The traffic on the way in was as hectic as expected for a Saturday afternoon. We eventually managed to park the car, and then we wandered out into the afternoon.
In front of the old palace that sat in the centre of the city fortress, stalls had been set up for some occasion that were mostly selling snacks and bric-a-brac, or were flaunting some flyers for some form of a healthier lifestyle. We picked our way through it, stretching our necks to see what all the fuss was over at certain stalls and helping ourselves to free samples, but all the time veering to the shadier side of aisles in between the lines of white canopied stalls.
Generally unimpressed, we left and made our way away from the large plaza in front of high wooden palace gate. On the ground close to the gate was a large copper embossed plate fitted into the paving that showed a landscape and lettering that read “PHOTO ZONE” in red. I looked up and tried to frame this scene the tile was hoping that photographers would be inspired by.
Of course it was a very nice angle to photograph that particular corner of the place wall against the forty-five degree like rugged slope of the mountain with its look-out post silhouetting behind it, especially with the bulbous white and grey clouds and sun shining through them in the background at that particular moment. But the thought of encouraging lines of people to queue up for an ideally angled portrayal of this unique attraction without any aerials or high-rise apartments interfering got to me. I think that photography, whether amateur or professional, should be an entirely personal experience, and having a ‘photo zone’ takes away from this.
Fortunately, there were not lines of tourists and, in fact, there was nobody at all lining up as they were all presumably busy wrestling in between the stalls with each other, or following their tour guides yellow flag diligently around the palace and fortress wall. That was enough palace for me for one day.
We left the neatly arranged plaza to its business-as-usual clutter and turned down a narrow alley that ran perpendicular to the road we had driven in by. It had been some time since I had last been down here and recalled the broken tar macadam, stinking drains, and what looked like lines of hardware stores and grotty restaurants and bars.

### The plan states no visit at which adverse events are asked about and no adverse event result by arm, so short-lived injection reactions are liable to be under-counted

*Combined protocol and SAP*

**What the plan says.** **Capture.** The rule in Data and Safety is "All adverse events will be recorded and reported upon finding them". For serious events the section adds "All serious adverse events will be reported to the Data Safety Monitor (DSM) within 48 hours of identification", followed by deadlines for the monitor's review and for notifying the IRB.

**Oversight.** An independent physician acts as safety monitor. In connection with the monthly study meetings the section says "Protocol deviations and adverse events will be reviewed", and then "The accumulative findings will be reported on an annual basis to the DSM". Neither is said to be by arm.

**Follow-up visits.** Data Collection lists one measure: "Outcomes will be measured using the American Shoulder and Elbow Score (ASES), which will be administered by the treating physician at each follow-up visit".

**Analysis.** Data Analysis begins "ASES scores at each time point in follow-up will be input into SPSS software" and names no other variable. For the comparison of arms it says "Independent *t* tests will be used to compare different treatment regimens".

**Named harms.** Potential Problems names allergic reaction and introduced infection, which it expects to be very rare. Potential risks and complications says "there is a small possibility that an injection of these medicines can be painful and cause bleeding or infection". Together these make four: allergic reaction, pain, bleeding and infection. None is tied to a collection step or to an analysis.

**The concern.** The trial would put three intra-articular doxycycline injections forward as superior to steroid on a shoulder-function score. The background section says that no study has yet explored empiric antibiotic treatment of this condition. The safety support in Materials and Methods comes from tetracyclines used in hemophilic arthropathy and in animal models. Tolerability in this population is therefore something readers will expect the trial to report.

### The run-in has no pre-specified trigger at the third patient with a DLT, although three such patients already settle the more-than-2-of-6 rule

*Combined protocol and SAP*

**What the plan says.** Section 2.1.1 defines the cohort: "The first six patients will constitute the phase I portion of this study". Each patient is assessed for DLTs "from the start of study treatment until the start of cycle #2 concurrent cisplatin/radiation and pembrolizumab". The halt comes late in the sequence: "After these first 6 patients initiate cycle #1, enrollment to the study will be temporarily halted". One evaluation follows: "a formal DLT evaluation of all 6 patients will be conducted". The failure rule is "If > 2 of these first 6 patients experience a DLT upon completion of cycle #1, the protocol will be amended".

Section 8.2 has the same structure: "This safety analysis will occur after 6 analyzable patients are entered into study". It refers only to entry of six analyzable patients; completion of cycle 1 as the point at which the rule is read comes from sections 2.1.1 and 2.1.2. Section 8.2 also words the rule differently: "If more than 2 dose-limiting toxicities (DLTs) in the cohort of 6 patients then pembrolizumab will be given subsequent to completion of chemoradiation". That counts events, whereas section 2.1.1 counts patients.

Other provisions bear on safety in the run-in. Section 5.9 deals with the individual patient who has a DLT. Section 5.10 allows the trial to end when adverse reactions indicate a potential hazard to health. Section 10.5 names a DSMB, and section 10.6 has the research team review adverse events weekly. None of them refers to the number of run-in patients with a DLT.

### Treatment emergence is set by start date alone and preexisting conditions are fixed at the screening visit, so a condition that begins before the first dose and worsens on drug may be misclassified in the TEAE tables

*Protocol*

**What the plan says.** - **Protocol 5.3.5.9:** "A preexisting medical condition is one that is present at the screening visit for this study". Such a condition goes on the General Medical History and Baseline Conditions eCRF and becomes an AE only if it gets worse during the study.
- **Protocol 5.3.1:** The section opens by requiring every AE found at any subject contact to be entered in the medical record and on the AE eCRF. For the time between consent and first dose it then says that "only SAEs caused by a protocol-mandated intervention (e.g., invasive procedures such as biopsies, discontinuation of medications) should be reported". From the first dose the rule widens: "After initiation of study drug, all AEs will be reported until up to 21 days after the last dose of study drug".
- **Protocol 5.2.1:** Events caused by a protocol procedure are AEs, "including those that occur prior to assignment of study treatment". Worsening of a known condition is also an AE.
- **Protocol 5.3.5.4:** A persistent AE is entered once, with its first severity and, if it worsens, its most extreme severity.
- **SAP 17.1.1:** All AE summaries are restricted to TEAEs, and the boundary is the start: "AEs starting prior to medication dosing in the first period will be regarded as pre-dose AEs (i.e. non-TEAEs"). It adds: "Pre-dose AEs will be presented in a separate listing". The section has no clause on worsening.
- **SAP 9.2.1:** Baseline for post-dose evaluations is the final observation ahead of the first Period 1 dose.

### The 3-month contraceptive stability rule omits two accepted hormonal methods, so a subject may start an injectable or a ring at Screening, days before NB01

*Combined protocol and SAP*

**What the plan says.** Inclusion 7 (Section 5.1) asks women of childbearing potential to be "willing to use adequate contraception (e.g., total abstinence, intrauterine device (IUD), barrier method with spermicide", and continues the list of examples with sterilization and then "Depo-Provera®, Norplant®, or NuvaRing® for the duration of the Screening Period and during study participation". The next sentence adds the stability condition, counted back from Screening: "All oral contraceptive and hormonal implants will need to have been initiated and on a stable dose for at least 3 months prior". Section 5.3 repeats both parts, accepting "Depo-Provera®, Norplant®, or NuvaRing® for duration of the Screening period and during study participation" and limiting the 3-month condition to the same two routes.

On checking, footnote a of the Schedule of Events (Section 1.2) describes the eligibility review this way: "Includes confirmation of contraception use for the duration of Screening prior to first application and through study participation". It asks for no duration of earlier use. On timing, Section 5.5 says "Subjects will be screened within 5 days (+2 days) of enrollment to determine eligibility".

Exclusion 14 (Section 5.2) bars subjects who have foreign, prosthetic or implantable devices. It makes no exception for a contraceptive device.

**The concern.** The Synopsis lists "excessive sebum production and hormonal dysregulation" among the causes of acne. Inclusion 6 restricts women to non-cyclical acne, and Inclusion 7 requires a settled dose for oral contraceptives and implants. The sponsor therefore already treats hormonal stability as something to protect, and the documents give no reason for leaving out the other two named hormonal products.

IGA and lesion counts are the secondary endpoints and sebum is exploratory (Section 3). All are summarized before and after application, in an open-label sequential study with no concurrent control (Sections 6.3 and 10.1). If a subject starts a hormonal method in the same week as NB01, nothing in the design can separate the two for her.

But now the tar macadam had been replaced by neat and colourful cobble-lock paving of sandstone and black granite. The drains and gutters were clean and decorative. Bright shop fronts with displays of crafts and flowers had replaced the previous occupants. The shops façades were of old wood and plaster or bright tiles, and murals decorated the gable ends of old dreary buildings facing into empty space. Here was a new street, a street that anyone who walked down it could feel a little proud of.
Now in its new glow, the street carried with it a refreshed but lazy village atmosphere that wound its way through it. And we entered it, arm in arm, sauntering from one window to the next, taking an interest in every detail to be seen.
Music rolled out slowly from a speaker as a man explained the merits of his pecan pie he was selling as he offered tastes. We obliged and bought one for ourselves. Children shouted as they raced by on bicycles. A man and woman stood by a wall beating a rhythm with sticks as they practised a drum sequence. A mannequin sat painting on a canvas opposite a clothes shop. A large pig sat in the shade with his legs crossed and his eyes focused furiously as it thought about something.
If you looked up you could see what remained of the old street; rusting signs and old dirty tiles, sun yellowed net curtains in windows, wires and dangling satellite dishes, and all those other things you would recognise in a forgotten alleyway in an old part of town. It looked like another place. Yet none of these mattered as they sat allowing the street to change.
We stopped for a short rest in a coffee shop. Herself had jasmine flower tea and I ordered a latte. As we chatted and read, classical music played low from a single set of speakers in the corner and the two sisters who managed the business kept busily moving between tables, chatting with customers, and relaxing on an old sofa in the corner when all else was satiated.
When we left it had become darker as the evening was setting in. We cut down one of the alleys that spidered off from the central street. The streets remained clean, the building fronts remained neat, and everyone continued to move around at an assured but happy pace. We passed by old buildings restored with new stonework, new roof tiles, and fresh paint on old plaster and wood supports. Every so often we would pass a new looking tea and coffee shop sitting there in the slowly darkening evening and its lights warming the street with their orange glow. Before long we passed back onto the main street from which we drove in initially.
Everything we had just experienced lost its normalcy as we stepped out onto that street that seems to always argue with itself. The difference was behind the rows of quiet buildings and found only by following a windy alleyway, seemingly worlds apart from the stubborn old city it sits quietly changing within.